It is one thing to say “Love one another” and quite another to do so—especially in times of conflict. The book of Proverbs seeks to impart practical wisdom and guidance for life. It is designed to be applicable for the wise, the foolish, the naive and the discerning. There are none of us who cannot benefit from instruction and wisdom. But as usual, understanding the concept turns out to be a whole lot easier than living it.
Be humble. We are all sinners and don’t think for a moment our good intentions change that. Everyone of us is complicit in stereotyping, assuming ‘facts’ that don’t fit individual people. Everyone of us tries to simplify the world by talking about ‘us’ and ‘them’. Try to discern the ways you are complicit. Instead of assuming you understand, assume you don’t. It will lead to a lot more understanding.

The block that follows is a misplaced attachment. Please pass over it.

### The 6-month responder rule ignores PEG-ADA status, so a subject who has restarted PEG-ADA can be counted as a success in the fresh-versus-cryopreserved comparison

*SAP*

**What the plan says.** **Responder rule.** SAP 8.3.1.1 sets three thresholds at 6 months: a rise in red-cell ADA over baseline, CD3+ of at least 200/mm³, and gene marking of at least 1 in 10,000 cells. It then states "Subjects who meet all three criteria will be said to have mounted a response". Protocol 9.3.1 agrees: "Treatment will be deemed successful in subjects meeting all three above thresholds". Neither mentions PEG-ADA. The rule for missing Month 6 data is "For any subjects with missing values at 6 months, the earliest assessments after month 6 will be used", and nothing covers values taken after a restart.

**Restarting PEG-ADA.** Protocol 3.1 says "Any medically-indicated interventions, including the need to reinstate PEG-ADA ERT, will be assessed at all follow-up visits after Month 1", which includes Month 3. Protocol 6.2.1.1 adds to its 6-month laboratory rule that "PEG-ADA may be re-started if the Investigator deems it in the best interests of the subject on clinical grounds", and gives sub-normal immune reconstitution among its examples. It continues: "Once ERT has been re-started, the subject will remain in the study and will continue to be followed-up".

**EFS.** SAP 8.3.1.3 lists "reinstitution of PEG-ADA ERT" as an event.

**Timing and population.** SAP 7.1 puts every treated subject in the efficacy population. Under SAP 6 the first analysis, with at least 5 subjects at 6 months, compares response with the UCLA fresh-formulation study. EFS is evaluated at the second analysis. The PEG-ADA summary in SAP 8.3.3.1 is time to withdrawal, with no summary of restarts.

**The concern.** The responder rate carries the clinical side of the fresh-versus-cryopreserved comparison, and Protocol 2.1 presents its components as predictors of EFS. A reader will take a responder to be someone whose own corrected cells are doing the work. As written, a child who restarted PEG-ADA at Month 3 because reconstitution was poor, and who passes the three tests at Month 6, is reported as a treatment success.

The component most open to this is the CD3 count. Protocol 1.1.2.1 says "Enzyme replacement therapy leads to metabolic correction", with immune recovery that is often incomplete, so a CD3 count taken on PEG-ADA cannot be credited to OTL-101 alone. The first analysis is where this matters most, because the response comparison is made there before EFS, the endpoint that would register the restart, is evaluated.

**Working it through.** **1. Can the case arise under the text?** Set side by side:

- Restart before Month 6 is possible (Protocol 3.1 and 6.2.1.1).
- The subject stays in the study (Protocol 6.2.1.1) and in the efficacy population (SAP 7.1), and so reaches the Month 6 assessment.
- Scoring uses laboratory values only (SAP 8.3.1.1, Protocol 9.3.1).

Acknowledge before you add. We must interrupt our assumption that what we heard is what someone meant. The only way to check that out is repeat it back and ASK if it matches. This is one of the most basic of listening skills. Especially in a conflict situation, it validates and shows regard.
Be more curious. Consciously avoid using racial or gender descriptors. Saying,” women are…” or “democrats believe…” might be convenient generalizations but the language is lazy. Learn about the person rather than use the label. None of us can speak for a race or a gender.
Such mindfulness is only possible when we actually live like “The fear of the Lord is the beginning of knowledge.” Let it be so.